OFF INTO THE WILD WET YONDER How does this...
I sit here this morning, sipping coffee, feet propped up on my desk, imagining how great it would be if a cryptocurrency creator approached a frontier market somewhere and teamed up with them to turn the currency market on its head. Imagine the implications if an innovation-starved country took the steps to allow a cryptocurrency to compete side-by-side with their own sovereign fiat currency. Hell, take it a step further… imagine a country taking the bold initiative to not only allow cryptocurrencies to compete, but for gold and silver to join in on the fun, too.
Certainly an unintended consequence might be that this country could potentially rob Silicon Valley of some of their youngest and brightest talent—a giant sucking sound heard around the world. Moreover, imagine an “economic zone” set up not for banks or financial services, but for geeks? Now that would be something truly revolutionary. Alas, the coffee begins its intended effect and as I begin my day proper this idea slowly drifts back into “what if” territory in the back of my mind…
But wait a second. What’s this I’m reading? It appears that the founders of Blackcoin have plans to introduce two terminals in Phnom Penh, Cambodia, this year. The Phnom Penh Post is reporting that Blackcoin is in talks with some “currency traders” there, and plan to put one in Central Market and one in Tuol Tompuong.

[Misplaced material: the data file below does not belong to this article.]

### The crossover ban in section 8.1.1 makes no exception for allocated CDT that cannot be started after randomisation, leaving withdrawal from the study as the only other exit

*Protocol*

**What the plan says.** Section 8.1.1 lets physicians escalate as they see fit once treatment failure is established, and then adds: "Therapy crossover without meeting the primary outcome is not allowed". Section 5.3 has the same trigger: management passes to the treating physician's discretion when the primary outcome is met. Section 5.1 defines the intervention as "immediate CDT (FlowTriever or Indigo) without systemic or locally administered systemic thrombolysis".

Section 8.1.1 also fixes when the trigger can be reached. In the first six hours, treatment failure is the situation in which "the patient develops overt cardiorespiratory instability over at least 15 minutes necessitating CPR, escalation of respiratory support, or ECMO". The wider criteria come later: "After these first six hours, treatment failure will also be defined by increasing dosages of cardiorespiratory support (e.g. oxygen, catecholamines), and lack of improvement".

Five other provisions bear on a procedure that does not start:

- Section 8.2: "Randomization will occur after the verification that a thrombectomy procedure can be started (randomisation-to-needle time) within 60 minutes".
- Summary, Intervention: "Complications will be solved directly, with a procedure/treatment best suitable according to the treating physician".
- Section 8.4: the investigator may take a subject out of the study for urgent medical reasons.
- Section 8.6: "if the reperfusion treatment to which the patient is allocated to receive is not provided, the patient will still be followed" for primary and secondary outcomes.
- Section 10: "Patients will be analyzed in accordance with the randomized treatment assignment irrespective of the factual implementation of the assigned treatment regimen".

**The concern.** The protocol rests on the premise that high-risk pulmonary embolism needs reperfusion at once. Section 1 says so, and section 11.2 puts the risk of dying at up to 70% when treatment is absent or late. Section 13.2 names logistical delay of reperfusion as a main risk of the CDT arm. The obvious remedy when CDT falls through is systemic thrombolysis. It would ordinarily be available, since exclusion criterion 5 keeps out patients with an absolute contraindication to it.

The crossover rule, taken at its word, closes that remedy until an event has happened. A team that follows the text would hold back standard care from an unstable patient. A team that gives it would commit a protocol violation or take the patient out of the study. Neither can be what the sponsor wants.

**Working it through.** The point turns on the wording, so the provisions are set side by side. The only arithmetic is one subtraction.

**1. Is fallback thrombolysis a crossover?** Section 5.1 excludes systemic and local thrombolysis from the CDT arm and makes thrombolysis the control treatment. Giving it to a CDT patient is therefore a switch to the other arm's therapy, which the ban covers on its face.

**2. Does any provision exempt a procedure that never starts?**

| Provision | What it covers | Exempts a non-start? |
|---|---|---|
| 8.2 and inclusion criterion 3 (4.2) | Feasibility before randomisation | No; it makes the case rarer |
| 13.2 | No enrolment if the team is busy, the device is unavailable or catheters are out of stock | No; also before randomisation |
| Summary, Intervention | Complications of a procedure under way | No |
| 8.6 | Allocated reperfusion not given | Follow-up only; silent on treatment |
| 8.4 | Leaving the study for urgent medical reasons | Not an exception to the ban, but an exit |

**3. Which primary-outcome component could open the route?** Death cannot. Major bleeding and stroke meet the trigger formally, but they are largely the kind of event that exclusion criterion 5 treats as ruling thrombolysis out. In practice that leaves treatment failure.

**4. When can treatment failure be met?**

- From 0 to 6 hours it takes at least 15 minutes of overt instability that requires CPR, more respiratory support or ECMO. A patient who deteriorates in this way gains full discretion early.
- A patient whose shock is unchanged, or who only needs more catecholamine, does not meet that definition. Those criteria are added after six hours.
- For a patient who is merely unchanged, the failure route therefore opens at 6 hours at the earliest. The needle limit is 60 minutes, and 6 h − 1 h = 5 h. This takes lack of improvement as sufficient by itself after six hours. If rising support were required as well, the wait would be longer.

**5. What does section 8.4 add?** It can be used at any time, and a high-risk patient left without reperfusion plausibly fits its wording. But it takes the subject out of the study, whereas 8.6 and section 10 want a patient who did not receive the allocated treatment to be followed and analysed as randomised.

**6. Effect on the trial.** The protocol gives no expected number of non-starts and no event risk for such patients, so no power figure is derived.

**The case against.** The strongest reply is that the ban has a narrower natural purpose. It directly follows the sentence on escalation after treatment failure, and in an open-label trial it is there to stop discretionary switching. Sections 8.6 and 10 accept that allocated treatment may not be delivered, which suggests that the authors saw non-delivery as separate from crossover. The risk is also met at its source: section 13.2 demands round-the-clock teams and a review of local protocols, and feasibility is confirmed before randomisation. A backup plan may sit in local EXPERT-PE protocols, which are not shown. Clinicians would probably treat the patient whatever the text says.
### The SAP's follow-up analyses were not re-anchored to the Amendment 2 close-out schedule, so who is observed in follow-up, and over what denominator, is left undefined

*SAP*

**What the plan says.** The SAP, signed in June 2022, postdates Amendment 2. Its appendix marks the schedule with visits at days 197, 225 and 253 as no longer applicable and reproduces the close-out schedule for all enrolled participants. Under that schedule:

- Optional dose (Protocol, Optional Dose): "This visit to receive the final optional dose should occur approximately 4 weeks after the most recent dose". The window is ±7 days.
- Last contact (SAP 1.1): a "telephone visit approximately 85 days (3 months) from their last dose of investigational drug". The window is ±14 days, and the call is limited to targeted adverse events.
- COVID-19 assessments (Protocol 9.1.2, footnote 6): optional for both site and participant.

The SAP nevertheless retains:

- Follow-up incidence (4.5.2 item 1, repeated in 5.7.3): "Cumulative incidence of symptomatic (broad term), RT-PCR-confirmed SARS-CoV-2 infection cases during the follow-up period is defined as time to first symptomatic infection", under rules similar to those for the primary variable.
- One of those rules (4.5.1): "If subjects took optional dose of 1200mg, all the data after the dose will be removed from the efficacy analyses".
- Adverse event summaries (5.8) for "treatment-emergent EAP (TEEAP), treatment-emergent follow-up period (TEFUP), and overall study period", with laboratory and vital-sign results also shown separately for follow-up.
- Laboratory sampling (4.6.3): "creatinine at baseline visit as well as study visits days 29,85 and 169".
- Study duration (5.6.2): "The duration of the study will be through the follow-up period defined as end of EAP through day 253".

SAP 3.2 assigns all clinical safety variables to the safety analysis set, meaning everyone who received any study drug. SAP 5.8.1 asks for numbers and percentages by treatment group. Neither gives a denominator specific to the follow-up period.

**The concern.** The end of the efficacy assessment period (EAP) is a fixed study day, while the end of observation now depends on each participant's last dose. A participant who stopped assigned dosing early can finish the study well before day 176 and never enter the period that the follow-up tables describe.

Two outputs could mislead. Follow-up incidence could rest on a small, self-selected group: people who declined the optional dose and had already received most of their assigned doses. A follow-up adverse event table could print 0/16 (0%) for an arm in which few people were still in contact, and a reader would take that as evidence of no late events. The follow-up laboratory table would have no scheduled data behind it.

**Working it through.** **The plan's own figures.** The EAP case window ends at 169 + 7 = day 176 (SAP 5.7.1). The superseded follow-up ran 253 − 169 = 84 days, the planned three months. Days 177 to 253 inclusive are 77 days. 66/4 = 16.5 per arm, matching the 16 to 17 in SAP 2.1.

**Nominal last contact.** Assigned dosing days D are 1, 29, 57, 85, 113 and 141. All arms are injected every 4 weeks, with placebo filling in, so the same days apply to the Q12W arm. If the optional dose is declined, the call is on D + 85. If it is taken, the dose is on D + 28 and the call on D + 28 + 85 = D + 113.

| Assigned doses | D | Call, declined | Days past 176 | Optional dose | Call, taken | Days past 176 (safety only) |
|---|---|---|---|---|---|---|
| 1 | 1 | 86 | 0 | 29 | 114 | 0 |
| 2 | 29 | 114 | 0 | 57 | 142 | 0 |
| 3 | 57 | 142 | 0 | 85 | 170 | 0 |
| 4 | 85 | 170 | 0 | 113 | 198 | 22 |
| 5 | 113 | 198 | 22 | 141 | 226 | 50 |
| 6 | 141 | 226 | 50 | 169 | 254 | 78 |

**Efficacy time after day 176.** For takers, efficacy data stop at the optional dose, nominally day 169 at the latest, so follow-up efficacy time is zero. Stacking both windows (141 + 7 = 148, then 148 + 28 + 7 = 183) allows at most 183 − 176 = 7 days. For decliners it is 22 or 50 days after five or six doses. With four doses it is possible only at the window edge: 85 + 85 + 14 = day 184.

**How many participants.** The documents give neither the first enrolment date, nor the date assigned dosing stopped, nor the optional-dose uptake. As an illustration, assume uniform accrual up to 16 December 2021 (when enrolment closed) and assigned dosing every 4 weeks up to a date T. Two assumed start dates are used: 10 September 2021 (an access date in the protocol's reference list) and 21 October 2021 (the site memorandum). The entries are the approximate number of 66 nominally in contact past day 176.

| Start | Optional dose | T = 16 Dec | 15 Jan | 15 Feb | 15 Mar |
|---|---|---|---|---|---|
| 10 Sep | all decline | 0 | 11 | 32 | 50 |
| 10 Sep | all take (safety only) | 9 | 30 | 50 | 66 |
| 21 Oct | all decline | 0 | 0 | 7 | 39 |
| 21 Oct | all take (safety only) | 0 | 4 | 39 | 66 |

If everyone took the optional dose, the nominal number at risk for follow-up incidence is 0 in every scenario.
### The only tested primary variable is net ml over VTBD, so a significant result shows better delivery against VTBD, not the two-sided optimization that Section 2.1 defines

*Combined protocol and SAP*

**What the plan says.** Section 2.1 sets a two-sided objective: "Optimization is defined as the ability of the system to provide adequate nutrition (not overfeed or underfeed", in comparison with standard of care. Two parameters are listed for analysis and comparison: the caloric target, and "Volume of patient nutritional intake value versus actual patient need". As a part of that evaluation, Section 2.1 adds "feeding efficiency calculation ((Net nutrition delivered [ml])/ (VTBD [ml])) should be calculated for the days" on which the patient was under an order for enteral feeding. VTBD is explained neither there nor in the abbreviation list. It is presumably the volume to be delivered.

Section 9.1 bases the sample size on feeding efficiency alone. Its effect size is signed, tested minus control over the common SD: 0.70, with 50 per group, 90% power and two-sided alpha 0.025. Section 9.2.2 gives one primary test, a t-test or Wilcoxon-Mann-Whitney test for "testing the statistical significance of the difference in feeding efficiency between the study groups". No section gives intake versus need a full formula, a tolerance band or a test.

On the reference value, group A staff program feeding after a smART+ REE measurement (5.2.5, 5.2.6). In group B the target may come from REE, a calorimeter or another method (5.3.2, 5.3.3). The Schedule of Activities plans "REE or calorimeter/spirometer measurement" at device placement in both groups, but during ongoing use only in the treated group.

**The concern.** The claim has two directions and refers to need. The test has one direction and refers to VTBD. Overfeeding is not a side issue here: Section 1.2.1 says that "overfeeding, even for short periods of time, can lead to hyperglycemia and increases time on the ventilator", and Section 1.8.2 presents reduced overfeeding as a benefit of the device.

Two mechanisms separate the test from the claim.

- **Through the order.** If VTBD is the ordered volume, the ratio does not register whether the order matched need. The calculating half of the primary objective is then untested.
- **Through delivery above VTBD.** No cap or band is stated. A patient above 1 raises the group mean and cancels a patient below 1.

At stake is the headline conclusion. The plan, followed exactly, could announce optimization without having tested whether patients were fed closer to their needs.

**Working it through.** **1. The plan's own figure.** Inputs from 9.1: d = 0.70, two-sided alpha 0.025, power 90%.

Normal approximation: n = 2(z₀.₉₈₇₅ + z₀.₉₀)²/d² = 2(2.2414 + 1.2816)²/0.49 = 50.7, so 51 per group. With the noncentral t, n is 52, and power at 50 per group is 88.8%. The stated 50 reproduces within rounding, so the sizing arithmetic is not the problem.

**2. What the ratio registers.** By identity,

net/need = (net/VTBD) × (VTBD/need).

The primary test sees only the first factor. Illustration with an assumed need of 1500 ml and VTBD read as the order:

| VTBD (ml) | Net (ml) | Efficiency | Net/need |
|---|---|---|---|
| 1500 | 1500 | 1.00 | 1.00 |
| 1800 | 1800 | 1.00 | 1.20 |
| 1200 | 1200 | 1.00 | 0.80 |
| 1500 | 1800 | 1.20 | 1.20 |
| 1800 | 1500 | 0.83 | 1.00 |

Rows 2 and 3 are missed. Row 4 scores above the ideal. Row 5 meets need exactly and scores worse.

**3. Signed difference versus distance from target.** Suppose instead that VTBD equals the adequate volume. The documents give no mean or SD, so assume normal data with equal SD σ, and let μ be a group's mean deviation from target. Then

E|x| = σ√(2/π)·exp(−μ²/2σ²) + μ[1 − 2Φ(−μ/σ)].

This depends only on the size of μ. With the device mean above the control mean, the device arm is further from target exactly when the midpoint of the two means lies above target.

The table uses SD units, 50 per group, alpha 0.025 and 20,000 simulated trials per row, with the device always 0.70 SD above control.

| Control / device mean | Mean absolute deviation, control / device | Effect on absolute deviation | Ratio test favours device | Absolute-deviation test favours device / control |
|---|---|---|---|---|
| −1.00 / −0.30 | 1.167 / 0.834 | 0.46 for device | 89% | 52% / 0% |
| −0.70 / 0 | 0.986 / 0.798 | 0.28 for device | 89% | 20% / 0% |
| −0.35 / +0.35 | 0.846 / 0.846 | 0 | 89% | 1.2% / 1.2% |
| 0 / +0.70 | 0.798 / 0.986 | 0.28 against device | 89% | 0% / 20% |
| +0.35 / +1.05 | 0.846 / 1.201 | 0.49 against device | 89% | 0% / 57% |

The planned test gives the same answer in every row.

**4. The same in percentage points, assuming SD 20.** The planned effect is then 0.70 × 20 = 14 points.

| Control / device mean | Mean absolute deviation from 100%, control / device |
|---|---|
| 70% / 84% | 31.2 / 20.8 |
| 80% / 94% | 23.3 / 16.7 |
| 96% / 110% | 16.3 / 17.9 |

Ok, this might not be that close to my imagining of a “cryptozone,” but it’s a damn fine start.
It has been reported that the officials at Blackcoin have purchased two machines from Coinkite in Canada. One will be used to make retail payments, and the other will be used as a money changer, buying and selling U.S. dollars vs. Blackcoin. Also reported is that Blackcoin plans to bring more terminals to the country’s capital in the near future.
The National Bank of Cambodia (NBC) announced on April 7 that cryptocurrencies would not be recognized as legal tender due to the absence of any regulation.
Well, I never imagined anything along these lines would be easy. I am, however, somewhat optimistic that petitioning the Cambodian government regarding cryptocurrencies will be considerably easier than anything “back home” (wherever that may be for you). So who knows, maybe one day relatively soon we’ll be seeing a cryptocurrency competing in a frontier, or even an emerging, market. Its mere existence “warming up” the rest of the world to the idea. And to the possibilities.
Maybe not so unfathomable after all, I suspect, given the amount of real/perceived mischievousness taking place inside the Western banking system.